Malaysia holds journalists under sedition law
Malaysian police detained a prominent publisher and a website editor on sedition charges Tuesday, the latest targets in a mounting tally of arrests that a senior opposition politician compared to an infamous 1987 political crackdown.
Ho Kay Tat, head of The Edge media group, was arrested along with Jahabar Sadiq, chief editor of The Malaysian Insider news portal which is owned by The Edge, the portal said.
The latest detentions followed the arrests of scores of people in recent weeks for sedition or for assembly violations related to a series of demonstrations demand- ing the release of jailed opposition leader Anwar Ibrahim or other anti-government protests.
Three other Malaysian Insider editors had already been arrested on Monday over a seemingly uncontroversial news report involving the Muslim-majority country’s royalty.
The Edge, however, has also published a string of reports on the murky dealings of a governmentowned investment company whose board is chaired by Prime Minister Najib Razak.
Those reports — including questions over the whereabouts of huge sums of money — have stirred public outrage and deeply tarnished Najib’s image.
In a statement issued before his arrest, Jahabar said the police actions “appear to go beyond just our reportage” on the story concerning the sultans.
“The Malaysian Insider will continue to report without fear or favor despite these arrests. It is business as usual,” he said.
Facing sliding voter support over repressive tactics and corruption in his ruling coalition, Najib promised in 2011 to end the regime’s authoritarian ways.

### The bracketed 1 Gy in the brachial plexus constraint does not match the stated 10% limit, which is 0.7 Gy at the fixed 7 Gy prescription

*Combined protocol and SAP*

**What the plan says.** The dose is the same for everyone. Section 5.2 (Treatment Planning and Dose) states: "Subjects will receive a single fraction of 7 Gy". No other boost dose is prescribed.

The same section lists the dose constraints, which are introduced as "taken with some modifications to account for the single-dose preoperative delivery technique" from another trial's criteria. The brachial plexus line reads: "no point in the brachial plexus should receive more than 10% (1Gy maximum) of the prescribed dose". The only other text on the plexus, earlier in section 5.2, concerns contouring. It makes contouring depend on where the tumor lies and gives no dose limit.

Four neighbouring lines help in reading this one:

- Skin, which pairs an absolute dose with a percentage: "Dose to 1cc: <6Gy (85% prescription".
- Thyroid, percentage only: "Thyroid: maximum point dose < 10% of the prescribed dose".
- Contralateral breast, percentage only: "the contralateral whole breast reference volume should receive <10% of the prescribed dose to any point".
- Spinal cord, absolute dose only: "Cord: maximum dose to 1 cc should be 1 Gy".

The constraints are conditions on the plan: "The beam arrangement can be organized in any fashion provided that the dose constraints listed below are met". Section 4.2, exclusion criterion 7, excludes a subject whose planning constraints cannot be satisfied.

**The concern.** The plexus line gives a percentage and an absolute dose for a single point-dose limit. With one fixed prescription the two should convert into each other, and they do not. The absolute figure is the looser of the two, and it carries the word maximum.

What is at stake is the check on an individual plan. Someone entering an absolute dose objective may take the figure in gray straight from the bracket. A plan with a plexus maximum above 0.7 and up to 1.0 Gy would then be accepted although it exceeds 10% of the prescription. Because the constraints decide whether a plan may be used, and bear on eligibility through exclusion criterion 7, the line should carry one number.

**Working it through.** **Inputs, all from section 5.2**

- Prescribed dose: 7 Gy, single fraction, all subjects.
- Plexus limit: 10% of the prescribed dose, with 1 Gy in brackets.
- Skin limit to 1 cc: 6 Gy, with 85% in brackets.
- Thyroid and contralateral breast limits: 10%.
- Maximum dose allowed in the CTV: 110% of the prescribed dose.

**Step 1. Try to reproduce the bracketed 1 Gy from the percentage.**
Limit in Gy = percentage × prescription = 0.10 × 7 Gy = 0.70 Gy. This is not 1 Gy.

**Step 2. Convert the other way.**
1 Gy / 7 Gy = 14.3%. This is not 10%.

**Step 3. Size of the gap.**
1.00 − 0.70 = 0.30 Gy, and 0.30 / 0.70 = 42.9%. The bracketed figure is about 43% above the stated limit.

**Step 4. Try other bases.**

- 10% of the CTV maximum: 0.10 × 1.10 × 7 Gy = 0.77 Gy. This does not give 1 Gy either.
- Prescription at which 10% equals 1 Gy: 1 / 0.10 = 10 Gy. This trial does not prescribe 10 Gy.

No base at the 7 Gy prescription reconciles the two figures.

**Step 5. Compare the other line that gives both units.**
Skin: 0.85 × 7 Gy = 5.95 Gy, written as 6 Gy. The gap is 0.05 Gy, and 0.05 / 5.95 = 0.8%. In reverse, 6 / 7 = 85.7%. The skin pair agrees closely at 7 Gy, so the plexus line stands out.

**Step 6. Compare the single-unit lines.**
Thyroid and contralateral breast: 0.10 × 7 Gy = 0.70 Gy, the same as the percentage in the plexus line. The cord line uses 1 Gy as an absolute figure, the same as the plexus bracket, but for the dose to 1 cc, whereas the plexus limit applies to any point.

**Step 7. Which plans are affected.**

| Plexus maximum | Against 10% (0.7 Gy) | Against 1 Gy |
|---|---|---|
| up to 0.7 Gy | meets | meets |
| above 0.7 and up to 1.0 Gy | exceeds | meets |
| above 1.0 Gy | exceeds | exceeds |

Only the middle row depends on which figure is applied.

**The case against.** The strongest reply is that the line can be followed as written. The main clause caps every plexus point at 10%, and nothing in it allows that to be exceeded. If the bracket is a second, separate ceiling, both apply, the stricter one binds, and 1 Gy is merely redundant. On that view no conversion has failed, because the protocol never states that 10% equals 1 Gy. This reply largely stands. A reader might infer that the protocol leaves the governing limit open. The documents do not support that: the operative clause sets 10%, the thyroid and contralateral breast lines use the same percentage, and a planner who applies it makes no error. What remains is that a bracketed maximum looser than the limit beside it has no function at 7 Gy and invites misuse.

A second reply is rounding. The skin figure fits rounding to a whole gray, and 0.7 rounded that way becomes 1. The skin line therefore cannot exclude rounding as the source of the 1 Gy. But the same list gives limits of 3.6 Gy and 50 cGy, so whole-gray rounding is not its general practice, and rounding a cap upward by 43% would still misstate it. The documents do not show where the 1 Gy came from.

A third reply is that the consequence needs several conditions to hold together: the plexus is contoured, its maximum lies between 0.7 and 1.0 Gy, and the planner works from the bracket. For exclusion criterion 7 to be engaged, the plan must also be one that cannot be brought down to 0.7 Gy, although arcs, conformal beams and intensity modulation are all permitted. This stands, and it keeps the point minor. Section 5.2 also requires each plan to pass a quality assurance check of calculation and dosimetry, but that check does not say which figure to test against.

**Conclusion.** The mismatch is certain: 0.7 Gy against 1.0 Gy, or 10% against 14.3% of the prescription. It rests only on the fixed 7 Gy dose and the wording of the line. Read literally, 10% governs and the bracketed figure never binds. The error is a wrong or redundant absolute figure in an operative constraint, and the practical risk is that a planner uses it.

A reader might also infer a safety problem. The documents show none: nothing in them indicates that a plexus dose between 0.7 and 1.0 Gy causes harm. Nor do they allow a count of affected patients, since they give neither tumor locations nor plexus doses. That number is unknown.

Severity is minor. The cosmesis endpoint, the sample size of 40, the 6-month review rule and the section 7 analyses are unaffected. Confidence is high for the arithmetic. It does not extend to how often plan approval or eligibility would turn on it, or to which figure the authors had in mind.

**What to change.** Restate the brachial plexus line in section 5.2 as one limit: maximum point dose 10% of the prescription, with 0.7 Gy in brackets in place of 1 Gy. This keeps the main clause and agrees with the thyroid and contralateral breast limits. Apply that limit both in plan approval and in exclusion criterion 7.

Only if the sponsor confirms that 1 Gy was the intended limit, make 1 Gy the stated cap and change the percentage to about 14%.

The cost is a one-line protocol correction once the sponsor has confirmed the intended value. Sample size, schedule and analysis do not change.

But he made an abrupt U-turn after a further setback in 2013 elections in which the opposition won a majority of votes cast, launching a crackdown on free expression in which dozens of op- position politicians, academics and activists were nabbed last year on sedition and other charges.
Most spent no more than a few hours in custody before being released.
Critics of Anwar Jailing
A new wave of arrests has targeted critics of the February jailing of Anwar.
Anwar was imprisoned for five years on the charge of sodomizing a male aide in 2008, which he says was fabricated by the government to halt the opposition’s electoral momentum.
Najib’s office did not respond to a request for comment, but the premier said last week that free- dom must have limits.
Bridget Welsh, a Malaysia politics analyst with National Taiwan University, said the arrests were a sign of Najib’s political weakness, with the premier believed to be under pressure from ruling-party hard-liners.
“They are trying to create a climate of fear, silence their critics and divide the opposition,” Welsh said.
Police said the latest arrests stem from a Malaysian Insider report last week.
The report said a council of the country’s nine figurehead state sultans opposed an Islamic opposition party’s proposal for tough sharia criminal punishments.
Authorities have not explained how the report, which the council has claimed is false, could be considered seditious, but Malaysia has strict rules against insulting the sultans.
Senior opposition figure Lim Kit Siang called the recent spate of arrests a reign of “terror” that evoked the coordinated 1987 arrests of 106 activists, opposition politicians, intellectuals and other regime critics.
“The question can be legitimately asked whether the country is seeing a replay of the (1987) dragnet,” Lim, who was himself arrested at the time, said in a statement.
That episode was far harsher than the current crackdown.
Like Lim, many of those arrested in 1987 spent more than a year in detention without charge. Historians say the affair marked a key acceleration of authoritarian rule in the country.
Press groups denounced the journalist arrests, saying the apparently innocuous sultan report was no grounds for sedition charges, which are punishable by up to three years in jail.
Malaysia’s Centre for Independent Journalism and the Southeast Asian Press Alliance, in a joint statement, called the arrests “an assault on media freedom and an act of intimidation” by authorities, and demanded the journalists’ immediate release.